“Thanks. So can we move up to a bigger hill now?”
Aiden smiled, but then his face turned serious. “I know it seems like you’re ready, but I’ll go back up the beginner hill with you one more time for your lesson today. You really should stay on that hill until you’ve mastered it. You might be ready for an intermediate hill tomorrow, but I want you to be safe.”
Nicole stared at him with a look of annoyance. She was only here for ten days, she couldn’t spend two whole days down here before she went up to the top of the mountain. Besides, he wasn’t in charge of her. It was just his job to teach her how to ski, and now he’d done that. She nodded and pretended she was listening. He would be surprised and probably impressed tomorrow when he saw her skiing down the bigger slopes on her own.
After Aiden did the beginning hill with her one more time, their lesson was officially over. “Get some practice in,” he said. “I’ll see you later.”
“Thanks, Aiden.” She smiled and waited until he was out of sight to head back to the ski lift.
She completed the beginner hill two more times, going faster and stopping less along the way each time. She had always been a fast learner and she just knew she would pick this up quickly. The ski lift still made her stomach flip flop, but the feeling of moving down the hill was exhilarating, liberating even. Why had she never been adventurous before? For a little while, she forgot that she was supposed to be here with anyone else and enjoyed the time alone on the slopes.
Alone and free.
* * *
The next dayNicole’s muscles were sore from all the falling, so she decided to take it easy. She spent the day perusing the shops in town. But by the third day of her trip, she was ready to head back to the slopes, determined not to let sore muscles slow her down. Each time she rode the ski lift and made her way back down, she could hear Aiden’s voice telling her to master the smaller hill. But she had promised herself to be brave and take risks on this trip. So when she was on the ski lift again, she made a quick decision and watched as the sign for the beginner slope passed by as she rode higher up the hill.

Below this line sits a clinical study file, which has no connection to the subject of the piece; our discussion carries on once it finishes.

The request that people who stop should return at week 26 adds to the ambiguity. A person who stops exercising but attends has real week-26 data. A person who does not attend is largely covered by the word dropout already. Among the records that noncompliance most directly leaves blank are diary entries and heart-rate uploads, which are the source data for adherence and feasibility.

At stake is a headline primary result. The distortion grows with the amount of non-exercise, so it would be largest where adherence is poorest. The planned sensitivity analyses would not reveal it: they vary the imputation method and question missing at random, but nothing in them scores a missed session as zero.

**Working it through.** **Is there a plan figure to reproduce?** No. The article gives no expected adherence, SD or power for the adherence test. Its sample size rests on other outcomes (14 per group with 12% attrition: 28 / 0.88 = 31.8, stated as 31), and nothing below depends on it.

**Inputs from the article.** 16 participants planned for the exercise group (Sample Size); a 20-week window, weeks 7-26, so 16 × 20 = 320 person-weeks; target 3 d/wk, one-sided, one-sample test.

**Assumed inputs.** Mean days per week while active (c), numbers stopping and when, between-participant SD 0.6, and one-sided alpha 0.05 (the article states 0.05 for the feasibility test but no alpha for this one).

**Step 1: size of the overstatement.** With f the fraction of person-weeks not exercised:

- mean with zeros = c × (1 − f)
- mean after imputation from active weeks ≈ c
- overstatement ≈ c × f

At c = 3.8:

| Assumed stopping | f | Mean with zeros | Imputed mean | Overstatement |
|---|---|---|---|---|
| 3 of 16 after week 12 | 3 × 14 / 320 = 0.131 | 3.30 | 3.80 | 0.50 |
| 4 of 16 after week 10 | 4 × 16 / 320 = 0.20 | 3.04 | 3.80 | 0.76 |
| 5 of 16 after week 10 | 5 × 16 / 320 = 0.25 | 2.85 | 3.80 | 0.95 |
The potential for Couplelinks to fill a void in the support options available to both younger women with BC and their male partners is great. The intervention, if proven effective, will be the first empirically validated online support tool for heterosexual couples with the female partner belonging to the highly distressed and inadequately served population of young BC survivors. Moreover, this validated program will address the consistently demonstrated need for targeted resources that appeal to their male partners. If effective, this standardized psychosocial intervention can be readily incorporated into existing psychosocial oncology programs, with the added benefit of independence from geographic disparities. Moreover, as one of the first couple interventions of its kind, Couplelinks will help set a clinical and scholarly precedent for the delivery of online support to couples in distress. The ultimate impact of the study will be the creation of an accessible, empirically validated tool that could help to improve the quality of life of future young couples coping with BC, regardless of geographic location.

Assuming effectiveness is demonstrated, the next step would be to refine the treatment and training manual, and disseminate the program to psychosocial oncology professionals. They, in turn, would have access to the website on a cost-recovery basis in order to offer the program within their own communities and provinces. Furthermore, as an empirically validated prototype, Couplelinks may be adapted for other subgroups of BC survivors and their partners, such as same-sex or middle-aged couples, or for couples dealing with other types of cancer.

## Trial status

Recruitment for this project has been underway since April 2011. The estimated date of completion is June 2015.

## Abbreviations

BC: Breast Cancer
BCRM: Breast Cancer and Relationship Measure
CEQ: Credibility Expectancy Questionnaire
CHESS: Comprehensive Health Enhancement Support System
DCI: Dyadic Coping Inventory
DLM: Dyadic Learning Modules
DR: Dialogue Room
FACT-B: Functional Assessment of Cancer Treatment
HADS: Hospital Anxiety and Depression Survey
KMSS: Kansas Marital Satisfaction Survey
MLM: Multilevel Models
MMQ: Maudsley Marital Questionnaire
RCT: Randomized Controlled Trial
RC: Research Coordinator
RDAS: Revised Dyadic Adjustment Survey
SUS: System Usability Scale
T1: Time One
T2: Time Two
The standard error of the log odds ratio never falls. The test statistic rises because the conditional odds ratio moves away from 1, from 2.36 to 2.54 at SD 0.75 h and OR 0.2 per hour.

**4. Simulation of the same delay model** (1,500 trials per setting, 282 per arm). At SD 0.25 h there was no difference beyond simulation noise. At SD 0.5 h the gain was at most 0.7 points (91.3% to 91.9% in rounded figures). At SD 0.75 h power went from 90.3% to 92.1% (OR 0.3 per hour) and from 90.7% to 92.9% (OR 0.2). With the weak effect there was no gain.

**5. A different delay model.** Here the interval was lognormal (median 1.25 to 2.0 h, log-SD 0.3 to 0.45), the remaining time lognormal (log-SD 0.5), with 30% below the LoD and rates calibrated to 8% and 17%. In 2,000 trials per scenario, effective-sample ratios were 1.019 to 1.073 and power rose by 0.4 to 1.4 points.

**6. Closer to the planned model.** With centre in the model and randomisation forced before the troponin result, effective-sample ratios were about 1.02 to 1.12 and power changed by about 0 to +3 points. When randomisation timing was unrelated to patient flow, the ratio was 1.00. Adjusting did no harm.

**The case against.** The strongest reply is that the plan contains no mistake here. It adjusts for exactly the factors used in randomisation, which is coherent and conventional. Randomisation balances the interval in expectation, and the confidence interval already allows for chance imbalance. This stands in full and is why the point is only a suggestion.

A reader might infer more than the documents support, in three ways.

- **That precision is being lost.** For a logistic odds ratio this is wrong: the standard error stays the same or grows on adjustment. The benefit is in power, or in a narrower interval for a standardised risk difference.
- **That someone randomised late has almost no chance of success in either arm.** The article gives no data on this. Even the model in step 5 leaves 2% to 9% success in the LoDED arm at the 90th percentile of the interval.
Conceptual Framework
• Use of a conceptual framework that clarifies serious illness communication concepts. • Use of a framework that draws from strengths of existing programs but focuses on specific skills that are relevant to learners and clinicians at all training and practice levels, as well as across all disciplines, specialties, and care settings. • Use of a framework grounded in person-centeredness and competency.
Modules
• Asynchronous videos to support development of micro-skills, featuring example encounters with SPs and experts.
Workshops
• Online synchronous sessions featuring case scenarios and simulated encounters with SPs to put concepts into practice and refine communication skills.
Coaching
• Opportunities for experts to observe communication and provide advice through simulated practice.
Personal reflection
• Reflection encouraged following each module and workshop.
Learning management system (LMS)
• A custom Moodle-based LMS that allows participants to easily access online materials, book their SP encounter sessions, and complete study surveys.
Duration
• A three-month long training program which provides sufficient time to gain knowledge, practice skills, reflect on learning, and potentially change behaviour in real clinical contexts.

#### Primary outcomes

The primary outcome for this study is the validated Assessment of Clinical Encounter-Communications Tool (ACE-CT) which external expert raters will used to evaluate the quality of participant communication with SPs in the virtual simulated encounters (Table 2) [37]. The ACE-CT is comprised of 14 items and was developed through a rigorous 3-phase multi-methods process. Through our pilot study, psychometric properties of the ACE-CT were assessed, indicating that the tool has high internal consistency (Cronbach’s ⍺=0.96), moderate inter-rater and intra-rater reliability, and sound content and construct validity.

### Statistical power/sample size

At the top of the intermediate slope, she turned her head from side to side, looking over the clear blue sky and the crisp white hill. She took a deep breath and let the cold air fill her lungs. Her skin prickled from the cool breeze on the small space where her face was exposed. This is what she had come for—the snow, the sights, the excitement of being high up in the mountains.
So what if Kyle didn’t want her? So what if he didn’t want to be here to experience this with her? She would experience it anyway, and she would make her own adventure.
She faced downhill and stared at the slope in front of her. It didn’t look that much different from the beginner slope, just more of it and further to go to the bottom. She could do this.
With a push, she started off. She had watched the other skiers as they turned from one side to the other and she tried that now as she cut across the snow. The trees began to pass by faster and faster, but she was determined not to use her “pizza” to stop. The wind blowing against her entire body was exhilarating and her heart pounded faster and faster along with her speed.
See? I can do this. She could see the bottom of the slope and the ski lodge come into view and knew she was almost there. I can do this.
She never saw the bump in the snow. When her skis met it with too much speed, Nicole’s heart dropped to her stomach as she lifted off the ground. Sailing into the air, she panicked and forgot everything Aiden had taught her about how to fall.